I haven't space for every drawing, but have a look at this selection. Thank you Owl class for all your work. 😄 And a special thank you to: Abigail, Matilda, May Rose, Oliver, Theo, Blake, Emerald, Paige and Ben.












And Helen's reaction to these Dragon-inspired drawings? Rather pleased I think! Well done Owl Class. 😆


Saturday, 10 December 2016

A writer in the Tower of London.

Researching in London.

Last week your intrepid writer ventured beyond the Cornish border, to a city bursting with culture and history.
In the fourth of 'The Camelot Inheritance' series some of the action takes place beyond Cornwall's borders; specifically in London at the British Museum, Tower Bridge and the Tower of London.
It was a fascinating experience. I've been to London a few times but, maybe because it's approaching Christmas, it seemed more magical than before.

As I mentioned, Tower Bridge, which spans the river Thames is going to be one of the settings in the book.


There is a walkway above the road on the bridge, which is most definitely worth a visit, whether or not you're going to write about it. The views are tremendous, taking in St Paul's Cathedral in the distance, the Shard and of course, the Tower of London. A glass insert in the walkway enables you to look down on the road many meters below. One of the lovely guides coaxed me onto it but I didn't hang around for long!
During the time we were in London, the bridge was
closed to traffic. This view would usually be far more busy.

The views up and down the river are quite stunning, as is the history behind the bridge's building. If you wish to time a visit to see the bridge lift (to enable particularly tall ships sail beneath it), click here to find out more from the Tower Bridge site.
Spot the Gherkin and the Tower of London. 
Ancient and modern architecture sit side by side.
The Tower of London was built circa 1067 - the Gherkin is
considerably newer.
We managed to fit in a visit to the Tower of London on the same day, but if you're going to see these sites, I would recommend that you allow yourself longer.
The Tower of London is bursting with history and with stories, and of course there are the Beefeaters . . . and the ravens.

A Beefeater, one  of the Tower of London's guards,
chatting to a tourist.
The wall around the Tower of London.




Ravens are extremely intelligent birds -
and are part of the same family as crows. 
There is so much I could write about this visit.
The Beefeaters should really be called the Yeoman of the Guard, they are part of the Royal Bodyguard.
Here's a piece from the Tower of London's site: 'The Beefeaters nickname probably comes from their position in the Royal Bodyguard, which allowed them to eat as much beef as they wanted from the king's table.'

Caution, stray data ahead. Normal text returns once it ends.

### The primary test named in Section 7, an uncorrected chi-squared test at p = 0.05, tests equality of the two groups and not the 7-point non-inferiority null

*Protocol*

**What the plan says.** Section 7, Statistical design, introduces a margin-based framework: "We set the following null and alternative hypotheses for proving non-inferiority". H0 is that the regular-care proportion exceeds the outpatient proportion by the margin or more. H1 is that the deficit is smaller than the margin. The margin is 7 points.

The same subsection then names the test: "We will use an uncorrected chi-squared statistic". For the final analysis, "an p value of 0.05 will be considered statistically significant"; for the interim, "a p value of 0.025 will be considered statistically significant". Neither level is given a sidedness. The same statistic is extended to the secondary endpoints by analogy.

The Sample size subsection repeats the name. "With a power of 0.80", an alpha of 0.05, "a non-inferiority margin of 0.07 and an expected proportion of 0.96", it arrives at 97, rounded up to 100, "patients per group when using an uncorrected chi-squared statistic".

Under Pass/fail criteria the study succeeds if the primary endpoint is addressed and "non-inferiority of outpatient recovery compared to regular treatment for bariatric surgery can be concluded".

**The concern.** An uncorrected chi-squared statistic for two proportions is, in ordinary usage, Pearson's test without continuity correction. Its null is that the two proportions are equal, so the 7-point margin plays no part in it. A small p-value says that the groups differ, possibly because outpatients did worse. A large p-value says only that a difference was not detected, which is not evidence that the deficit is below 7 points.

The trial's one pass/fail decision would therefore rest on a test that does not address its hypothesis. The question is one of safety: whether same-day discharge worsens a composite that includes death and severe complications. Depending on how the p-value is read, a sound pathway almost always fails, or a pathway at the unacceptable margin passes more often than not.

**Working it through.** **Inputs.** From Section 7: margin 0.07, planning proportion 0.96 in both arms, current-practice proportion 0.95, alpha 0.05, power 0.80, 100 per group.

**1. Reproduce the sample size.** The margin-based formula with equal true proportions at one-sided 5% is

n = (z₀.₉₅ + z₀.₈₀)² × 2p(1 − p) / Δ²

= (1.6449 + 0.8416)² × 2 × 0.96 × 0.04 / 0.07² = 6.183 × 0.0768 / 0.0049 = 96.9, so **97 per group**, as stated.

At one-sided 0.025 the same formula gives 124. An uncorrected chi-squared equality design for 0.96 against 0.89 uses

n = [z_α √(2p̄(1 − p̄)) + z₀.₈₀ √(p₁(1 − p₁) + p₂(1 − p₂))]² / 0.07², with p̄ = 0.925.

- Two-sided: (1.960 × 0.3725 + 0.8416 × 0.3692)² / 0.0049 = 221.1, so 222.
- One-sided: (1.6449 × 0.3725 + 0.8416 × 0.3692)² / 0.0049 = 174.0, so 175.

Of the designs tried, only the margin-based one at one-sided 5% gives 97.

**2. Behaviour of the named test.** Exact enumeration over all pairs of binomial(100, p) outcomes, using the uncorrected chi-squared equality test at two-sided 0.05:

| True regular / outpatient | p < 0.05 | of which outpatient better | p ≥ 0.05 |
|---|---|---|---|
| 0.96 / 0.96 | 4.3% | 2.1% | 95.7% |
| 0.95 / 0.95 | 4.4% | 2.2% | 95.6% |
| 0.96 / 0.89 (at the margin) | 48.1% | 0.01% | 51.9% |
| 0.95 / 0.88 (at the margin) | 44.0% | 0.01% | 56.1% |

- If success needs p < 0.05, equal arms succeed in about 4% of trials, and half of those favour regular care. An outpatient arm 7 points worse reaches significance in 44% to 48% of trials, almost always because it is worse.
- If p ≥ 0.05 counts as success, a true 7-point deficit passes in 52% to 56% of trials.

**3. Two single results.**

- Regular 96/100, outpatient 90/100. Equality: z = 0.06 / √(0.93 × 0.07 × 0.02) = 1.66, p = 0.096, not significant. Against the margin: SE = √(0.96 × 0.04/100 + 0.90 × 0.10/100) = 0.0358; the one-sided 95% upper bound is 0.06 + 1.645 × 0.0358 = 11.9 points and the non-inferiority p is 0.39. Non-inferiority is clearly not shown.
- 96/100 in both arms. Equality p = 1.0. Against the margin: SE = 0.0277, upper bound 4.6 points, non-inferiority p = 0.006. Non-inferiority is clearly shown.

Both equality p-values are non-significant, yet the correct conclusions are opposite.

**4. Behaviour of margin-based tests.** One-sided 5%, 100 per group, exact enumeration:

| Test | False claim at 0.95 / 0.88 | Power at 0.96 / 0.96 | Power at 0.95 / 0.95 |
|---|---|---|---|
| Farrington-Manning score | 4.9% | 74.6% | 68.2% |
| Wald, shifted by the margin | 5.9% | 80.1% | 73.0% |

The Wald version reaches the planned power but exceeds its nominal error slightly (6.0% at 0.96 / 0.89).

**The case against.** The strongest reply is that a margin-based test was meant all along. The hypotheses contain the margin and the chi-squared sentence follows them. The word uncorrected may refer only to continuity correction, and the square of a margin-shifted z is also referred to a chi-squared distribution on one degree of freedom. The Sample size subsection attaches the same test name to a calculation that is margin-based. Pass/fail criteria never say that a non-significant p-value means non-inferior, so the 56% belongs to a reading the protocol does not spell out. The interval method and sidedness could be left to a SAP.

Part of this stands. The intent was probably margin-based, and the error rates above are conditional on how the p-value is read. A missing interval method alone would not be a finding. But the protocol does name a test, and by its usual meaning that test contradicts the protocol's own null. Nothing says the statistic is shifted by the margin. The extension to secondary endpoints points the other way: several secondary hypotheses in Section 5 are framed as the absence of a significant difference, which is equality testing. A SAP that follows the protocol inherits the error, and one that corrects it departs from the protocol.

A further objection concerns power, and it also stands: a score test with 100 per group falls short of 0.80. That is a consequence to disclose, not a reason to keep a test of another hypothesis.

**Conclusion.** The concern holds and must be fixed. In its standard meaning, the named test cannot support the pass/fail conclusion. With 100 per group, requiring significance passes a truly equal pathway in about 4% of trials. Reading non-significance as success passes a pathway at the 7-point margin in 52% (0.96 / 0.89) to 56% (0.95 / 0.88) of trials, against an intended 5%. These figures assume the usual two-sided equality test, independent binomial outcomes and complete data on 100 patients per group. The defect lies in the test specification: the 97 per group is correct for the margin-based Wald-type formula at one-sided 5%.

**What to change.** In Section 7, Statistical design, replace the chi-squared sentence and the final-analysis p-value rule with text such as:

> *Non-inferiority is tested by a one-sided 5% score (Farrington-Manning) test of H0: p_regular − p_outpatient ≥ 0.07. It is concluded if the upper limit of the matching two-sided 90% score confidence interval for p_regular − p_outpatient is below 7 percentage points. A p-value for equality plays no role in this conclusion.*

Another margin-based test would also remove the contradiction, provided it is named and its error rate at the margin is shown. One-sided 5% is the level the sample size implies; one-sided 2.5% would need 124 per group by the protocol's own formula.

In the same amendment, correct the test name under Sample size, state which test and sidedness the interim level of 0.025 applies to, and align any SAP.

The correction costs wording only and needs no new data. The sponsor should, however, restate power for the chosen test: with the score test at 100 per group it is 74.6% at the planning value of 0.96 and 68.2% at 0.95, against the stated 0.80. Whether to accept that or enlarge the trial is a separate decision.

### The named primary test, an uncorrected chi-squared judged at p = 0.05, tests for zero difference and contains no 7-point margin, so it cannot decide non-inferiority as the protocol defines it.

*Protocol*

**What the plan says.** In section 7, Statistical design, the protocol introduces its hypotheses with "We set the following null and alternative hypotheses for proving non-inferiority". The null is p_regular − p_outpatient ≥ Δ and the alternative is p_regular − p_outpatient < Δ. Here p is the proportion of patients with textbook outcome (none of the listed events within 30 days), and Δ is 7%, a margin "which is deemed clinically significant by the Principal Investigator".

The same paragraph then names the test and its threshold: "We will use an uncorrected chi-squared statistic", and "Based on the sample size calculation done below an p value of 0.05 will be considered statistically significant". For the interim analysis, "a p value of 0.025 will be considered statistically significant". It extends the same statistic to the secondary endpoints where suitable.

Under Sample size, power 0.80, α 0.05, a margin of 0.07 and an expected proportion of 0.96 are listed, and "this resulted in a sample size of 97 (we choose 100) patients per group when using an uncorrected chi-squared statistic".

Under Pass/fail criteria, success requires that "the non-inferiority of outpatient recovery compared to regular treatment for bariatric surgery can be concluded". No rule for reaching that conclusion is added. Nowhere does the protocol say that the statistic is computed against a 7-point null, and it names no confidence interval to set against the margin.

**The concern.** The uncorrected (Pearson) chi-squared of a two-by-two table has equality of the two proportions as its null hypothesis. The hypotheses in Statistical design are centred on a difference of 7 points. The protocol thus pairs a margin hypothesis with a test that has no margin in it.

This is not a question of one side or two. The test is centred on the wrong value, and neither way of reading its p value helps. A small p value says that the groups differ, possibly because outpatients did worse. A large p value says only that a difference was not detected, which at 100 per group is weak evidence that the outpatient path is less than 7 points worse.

Then of course there are the Crown Jewels, here's another piece from the site. (The photograph is taken from the Tower of London's site too. Obviously, no one is allowed to take photos in this area!) 'The solid gold St. Edward’s crown (1661) is the heaviest crown in the collection. One of the smallest and lightest is Queen Victoria’s Small Diamond Crown (1870), which she wore with her widow’s veil, is tiny at only 9.4cm high.

The sapphire of the Imperial State Crown 

Crowns are made with the most expensive materials available at the time.  The Crown of Queen Elizabeth the Queen Mother, made for her coronation in 1937, is the only crown in the collection made of platinum.'

And the ravens . . . 

These birds are huge - and very clever.

There's a legend which says, 'that the kingdom and the Tower will fall if the six resident ravens ever leave the fortress: 'According to the stories, it was Charles II who first insisted that the ravens of the Tower should be protected.' So now there are seven ravens (so that there's one 'spare') kept at the Tower at all times.
If you want to find out more about these birds, click here to be taken to the Tower of London's site and a video about the birds.
There is so much more to write about our London visit, I haven't touched on the British Museum yet. I think that will have to wait until the next post. But in the meantime I'll finish with a detail taken from the Christmas window in Liberty's department store. The theme this year is 'The Nutcracker Suite'.
Christmas is in a couple of weeks time. I'm blown away by the number of people buying 'The Camelot Inheritance' books for presents. If you happen to be one of the people who bought a book, thank you! And if you're one of those who receives a book, I really hope you enjoy it. Write to me here, or on Facebook (here's the link to my page: Rosie - Facebook), and leave a comment. I love hearing from my readers and will always reply :).
Happy Christmas everyone.